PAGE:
Shropshire Star

'I just wanted to put on an amazing show': Shrewsbury busker hit with £11k court bill speaks

A busker hit with an £11k court bill after a Shropshire Council prosecution said he "didn't think it would ever come to this".

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Photo: Jason Allan

Singer Jason Allan, who has a TikTok following of more than 1.3 million people, was hit with the bill yesterday after a hearing at Telford Magistrates Court.

Allan had not attended the hearing where he was prosecuted by Shropshire Council's Trading Standards for selling a ticket to his show at The Buttermarket in Shrewsbury, and for giving out promotional leaflets without the required permit.

The offences had taken place while he was busking in Shrewsbury town centre last year.

Magistrates fined him a total of £3,500 and ordered him to pay £6,286.30 in prosecution costs and a £1,400 victim surcharge – meaning he has a total of £11,186.30 to pay.

Allan has now spoken of his shock at the 'severe' punishment.

In a video posted to his 65,000 Instagram followers the singer accepted he was to blame for the situation but said all he had wanted to do was "put on an amazing show".

He said: "Dunno what to say really, obviously it is really disappointing, I didn't think it would ever come to this to be quite honest with you.

"I just wanted to put on an amazing show in a place that I called my home and I knew before I did the show that it would ruffle some feathers so I guess in many respects it is my fault.

"The council would send me many e-mails about CDs and noises and complaints and I do know that it was a risk putting on the show but I really, really wanted to put on an amazing show independently where I live, where there was not too many, you know, huge things going on.

"And I just wanted to do something big and I knew that it would p*** a few people off, and the options were p*** a few people off and have an amazing event or not do the event and keep everyone happy, and unfortunately in this music game you have to ruffle a few feathers and you do have to be loud sometimes to make a name for yourself and I did it clearly in the wrong place, and so yeah, I take full responsibility.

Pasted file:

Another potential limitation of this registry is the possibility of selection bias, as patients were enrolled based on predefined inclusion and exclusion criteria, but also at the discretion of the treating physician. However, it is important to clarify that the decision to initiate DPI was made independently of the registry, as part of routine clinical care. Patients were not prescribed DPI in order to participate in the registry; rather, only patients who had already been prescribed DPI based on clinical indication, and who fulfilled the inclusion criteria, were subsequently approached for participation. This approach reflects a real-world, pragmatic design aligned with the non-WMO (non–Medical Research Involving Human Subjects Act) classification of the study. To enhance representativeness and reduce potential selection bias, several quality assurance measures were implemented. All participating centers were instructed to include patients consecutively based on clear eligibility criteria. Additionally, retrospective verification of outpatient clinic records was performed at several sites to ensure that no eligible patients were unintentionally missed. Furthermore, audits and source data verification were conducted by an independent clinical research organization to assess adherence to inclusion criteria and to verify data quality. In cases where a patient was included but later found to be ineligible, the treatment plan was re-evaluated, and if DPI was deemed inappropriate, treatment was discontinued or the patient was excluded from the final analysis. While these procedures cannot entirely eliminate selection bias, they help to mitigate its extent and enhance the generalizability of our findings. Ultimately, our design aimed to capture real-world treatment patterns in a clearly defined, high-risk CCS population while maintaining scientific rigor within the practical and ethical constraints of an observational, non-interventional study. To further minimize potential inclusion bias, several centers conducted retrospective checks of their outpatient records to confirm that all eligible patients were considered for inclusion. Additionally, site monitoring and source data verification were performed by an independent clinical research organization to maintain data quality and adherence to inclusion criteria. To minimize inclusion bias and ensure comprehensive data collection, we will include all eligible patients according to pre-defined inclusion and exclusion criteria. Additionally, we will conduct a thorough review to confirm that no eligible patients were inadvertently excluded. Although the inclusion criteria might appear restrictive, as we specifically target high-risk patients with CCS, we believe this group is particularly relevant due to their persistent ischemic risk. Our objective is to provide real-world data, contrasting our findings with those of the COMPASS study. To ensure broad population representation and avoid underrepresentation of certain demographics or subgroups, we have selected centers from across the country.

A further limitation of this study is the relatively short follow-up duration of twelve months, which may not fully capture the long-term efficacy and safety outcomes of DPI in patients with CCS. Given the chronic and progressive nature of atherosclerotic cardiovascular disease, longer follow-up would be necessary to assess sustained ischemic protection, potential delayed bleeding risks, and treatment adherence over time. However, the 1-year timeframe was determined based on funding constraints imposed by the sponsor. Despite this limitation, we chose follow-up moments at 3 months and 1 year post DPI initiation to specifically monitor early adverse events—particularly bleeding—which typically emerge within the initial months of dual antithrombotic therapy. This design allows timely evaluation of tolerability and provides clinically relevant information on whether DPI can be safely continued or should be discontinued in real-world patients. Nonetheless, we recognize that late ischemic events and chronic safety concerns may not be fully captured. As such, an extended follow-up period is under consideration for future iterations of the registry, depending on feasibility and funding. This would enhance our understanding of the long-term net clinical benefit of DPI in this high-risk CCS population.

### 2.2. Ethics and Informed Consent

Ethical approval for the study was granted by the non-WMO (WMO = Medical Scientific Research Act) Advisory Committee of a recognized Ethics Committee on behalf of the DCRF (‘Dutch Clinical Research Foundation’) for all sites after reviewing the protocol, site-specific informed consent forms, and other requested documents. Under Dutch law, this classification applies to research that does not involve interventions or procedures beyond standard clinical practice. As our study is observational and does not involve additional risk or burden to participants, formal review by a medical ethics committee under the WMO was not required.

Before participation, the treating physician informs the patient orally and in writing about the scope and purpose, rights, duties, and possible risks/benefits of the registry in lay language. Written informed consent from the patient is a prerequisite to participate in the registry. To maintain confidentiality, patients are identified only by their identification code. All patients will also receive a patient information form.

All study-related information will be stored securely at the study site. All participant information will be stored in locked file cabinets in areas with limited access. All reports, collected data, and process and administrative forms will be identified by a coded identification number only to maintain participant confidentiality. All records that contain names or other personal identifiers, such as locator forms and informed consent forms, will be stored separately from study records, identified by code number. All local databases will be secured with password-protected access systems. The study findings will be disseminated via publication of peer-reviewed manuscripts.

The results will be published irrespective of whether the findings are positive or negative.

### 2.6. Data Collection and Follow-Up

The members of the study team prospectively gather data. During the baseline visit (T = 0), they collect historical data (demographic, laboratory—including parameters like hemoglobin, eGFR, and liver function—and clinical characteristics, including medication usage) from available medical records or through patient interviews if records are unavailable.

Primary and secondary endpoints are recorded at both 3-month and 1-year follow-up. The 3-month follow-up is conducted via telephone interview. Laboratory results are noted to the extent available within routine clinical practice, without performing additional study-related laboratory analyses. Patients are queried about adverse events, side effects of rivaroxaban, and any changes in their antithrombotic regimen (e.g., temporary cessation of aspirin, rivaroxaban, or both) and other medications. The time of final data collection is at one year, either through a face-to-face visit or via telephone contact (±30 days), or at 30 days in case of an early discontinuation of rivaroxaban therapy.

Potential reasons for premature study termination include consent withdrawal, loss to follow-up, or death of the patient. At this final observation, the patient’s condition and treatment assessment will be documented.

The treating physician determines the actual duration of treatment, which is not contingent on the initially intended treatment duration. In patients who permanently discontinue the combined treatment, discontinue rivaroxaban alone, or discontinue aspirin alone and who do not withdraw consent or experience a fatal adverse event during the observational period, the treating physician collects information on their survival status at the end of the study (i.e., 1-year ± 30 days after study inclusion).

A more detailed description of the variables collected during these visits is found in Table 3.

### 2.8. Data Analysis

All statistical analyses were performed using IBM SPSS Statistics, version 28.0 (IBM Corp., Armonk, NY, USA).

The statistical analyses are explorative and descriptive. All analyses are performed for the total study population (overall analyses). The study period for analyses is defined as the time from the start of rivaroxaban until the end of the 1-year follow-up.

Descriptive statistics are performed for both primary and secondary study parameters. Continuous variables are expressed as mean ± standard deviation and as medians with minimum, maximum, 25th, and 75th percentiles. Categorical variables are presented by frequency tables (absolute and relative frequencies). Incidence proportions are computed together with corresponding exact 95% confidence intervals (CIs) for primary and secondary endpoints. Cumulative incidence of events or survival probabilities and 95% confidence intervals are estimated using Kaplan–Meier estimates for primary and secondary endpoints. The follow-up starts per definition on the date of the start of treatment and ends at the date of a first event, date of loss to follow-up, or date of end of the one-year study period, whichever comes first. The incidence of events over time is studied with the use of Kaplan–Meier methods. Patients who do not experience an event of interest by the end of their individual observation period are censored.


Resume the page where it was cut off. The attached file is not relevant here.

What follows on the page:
"I am not going to blame anyone else. I just didn't think the punishment for my actions would be this severe, just for an independent artist trying to just make something happen.

"I really do think that my music brought happiness to people on the streets."

Allan said that he had not even known it was illegal to hand out the leaflets while busking.

He said: "I mean I tried everything in my power to work with the council but they did make it impossible for me to be able to have an event where I could sell tickets so I tried my best not to sell tickets on the street, and then maybe a couple of opportunities where, you know, I didn't do the best job I could to make sure that everything was followed to the letter.

"I mean even things like handing out leaflets – I didn't know it was illegal to hand out leaflets and I think that has added a £2,500 fine onto what I have."

Allan also said he had not known the court hearing was taking place – but was aware "something was happening".

He said: "The results of today, I didn't go to the court, I didn't know the trial was on. I knew something was happening but I kind of just want to leave that whole thing behind me.

"I ended up leaving Shrewsbury after the whole thing and I just wanted to leave the whole Shrewsbury chapter of my life behind me because I had never been approached and targeted by a council like that in 16 years of busking."